Codes, oaths and prayers guiding health practitioners in caring for patients have been extant for centuries. Codes of ethics have been expressed in the form of prayers, oaths, creeds, institutional directives, and statements. "Prayers state a very personal commitment of duty; oaths publically pledge the oath taker to uphold specified responsibilities; and codes provide more comprehensive standards to guide the practicing health practitioner, patient, or other decision maker. Each form of ethical statement implies a moral imperative, either to be accepted by the individual personally or to be enforced by a practitioner organization, religious community, or governmental body." (Veatch, Robert. 1995. "Medical Codes and Oaths" in vol. 1,pp. 1419-1435, Encyclopedia of Bioethics. 2nd ed. New York: Macmillan : Simon & Schuster Macmillan ; Prentice Hall International.
One of the earliest oaths is one for medical students taken from the Charaka Samhita manuscript of ancient India. This oath called upon the student to follow a path of personal sacrifice and commitment to duty. In western Medicine, the Hippocratic Oath has had great influence. The Oath of Asaf, from a seventh-century Hebrew medical manuscript, reveals Hippocratic influences in its injunctions against administering poisons or abortifacient drugs, performing surgery, committing adultery, and betraying practitioner confidences. In China, medical ethics appear in the Taoist writer Sun Szu-miao, whose writing stresses the importance of preserving life and serving the interests of the patient. The most widely known Jewish text is the Daily Prayer of a Physician, once ascribed to the Jewish philosopher and phyisician Moses Maimonides (1135-1204).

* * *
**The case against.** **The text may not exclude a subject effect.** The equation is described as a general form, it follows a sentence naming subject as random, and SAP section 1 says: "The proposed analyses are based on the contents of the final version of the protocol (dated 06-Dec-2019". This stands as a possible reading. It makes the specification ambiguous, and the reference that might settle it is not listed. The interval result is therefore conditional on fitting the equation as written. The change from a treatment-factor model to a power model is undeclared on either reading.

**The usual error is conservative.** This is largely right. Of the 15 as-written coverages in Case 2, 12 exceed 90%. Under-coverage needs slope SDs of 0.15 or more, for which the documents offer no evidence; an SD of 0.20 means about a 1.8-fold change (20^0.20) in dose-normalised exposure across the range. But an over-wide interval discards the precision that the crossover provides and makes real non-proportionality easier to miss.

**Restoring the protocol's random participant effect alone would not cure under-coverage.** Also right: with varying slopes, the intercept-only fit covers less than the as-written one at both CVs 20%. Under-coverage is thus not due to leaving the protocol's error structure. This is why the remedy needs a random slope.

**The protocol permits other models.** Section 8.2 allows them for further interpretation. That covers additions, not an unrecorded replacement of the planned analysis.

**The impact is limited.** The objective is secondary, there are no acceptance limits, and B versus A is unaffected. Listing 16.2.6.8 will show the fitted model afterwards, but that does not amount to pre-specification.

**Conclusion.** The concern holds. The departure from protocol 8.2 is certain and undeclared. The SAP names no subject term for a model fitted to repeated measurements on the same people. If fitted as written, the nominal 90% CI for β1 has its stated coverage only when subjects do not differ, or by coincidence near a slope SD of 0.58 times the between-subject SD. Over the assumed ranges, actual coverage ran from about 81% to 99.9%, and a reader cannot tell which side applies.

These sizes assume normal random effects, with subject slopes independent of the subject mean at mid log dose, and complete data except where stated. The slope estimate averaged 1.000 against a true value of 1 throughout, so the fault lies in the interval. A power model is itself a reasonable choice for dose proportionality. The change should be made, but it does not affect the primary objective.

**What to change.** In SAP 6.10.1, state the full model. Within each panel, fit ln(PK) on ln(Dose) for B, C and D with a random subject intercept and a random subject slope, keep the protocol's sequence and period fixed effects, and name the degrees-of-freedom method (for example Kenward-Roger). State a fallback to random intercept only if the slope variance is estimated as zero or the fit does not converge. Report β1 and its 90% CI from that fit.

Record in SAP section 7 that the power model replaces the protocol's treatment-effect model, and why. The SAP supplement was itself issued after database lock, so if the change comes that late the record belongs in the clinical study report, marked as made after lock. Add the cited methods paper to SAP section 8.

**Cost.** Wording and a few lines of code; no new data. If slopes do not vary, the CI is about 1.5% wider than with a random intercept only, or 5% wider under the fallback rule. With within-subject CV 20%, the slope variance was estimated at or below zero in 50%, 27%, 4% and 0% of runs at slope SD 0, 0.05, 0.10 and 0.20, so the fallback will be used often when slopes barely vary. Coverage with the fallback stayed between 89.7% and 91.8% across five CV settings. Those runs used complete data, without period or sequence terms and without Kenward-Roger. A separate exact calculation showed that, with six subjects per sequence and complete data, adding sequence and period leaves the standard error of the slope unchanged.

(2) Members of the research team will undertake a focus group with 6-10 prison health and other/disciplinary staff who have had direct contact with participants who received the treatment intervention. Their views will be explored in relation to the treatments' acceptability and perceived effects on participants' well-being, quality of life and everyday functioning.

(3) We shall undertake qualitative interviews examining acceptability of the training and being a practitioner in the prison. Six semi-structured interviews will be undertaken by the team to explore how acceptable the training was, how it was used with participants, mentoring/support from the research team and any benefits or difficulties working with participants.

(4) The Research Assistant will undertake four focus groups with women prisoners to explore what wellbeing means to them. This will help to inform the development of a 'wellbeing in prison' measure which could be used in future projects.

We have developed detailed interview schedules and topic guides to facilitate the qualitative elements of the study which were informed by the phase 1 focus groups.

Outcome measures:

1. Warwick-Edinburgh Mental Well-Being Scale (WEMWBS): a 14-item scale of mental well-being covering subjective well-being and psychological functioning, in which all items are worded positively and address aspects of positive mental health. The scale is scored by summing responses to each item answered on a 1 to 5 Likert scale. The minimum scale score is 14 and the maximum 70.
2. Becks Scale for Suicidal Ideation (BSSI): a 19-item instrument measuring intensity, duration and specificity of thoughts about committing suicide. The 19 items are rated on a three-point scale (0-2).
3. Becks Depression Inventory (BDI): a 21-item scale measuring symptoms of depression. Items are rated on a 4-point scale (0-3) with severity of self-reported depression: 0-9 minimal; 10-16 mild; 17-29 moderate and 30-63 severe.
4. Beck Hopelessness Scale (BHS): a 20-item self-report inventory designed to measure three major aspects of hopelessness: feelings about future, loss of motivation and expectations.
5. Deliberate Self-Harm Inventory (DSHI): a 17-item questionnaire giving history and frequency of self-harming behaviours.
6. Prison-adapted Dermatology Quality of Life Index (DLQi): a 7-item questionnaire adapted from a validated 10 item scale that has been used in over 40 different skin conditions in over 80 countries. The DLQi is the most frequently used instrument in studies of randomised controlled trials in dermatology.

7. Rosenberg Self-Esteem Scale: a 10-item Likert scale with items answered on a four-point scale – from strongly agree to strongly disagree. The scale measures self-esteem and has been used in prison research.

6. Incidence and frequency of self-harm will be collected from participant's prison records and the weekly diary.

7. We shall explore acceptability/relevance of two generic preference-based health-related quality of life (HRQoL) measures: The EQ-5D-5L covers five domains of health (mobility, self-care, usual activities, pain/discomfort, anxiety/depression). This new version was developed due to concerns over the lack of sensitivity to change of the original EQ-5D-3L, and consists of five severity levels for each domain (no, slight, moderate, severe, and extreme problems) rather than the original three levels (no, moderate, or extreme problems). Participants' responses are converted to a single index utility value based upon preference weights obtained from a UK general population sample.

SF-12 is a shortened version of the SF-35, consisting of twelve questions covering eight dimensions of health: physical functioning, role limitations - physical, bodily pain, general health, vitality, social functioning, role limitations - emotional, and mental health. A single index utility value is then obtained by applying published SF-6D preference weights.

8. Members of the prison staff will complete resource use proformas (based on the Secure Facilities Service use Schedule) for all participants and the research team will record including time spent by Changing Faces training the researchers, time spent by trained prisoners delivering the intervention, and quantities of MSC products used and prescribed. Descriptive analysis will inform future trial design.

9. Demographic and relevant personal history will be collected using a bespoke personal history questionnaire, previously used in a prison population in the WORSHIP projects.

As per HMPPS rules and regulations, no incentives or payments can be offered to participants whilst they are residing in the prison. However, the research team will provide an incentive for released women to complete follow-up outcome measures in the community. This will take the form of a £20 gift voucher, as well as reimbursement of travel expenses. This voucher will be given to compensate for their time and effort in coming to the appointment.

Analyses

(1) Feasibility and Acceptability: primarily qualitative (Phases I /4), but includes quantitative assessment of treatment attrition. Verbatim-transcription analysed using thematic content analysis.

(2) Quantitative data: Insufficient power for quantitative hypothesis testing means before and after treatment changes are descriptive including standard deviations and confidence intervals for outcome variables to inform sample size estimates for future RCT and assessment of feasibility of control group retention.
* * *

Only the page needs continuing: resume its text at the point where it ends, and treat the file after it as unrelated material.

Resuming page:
A select list of oaths, codes and statements follows. For more information on the history and background of codes and oaths see the entry "Medical Codes and Oaths" in the Encyclopedia of Bioethics referenced above.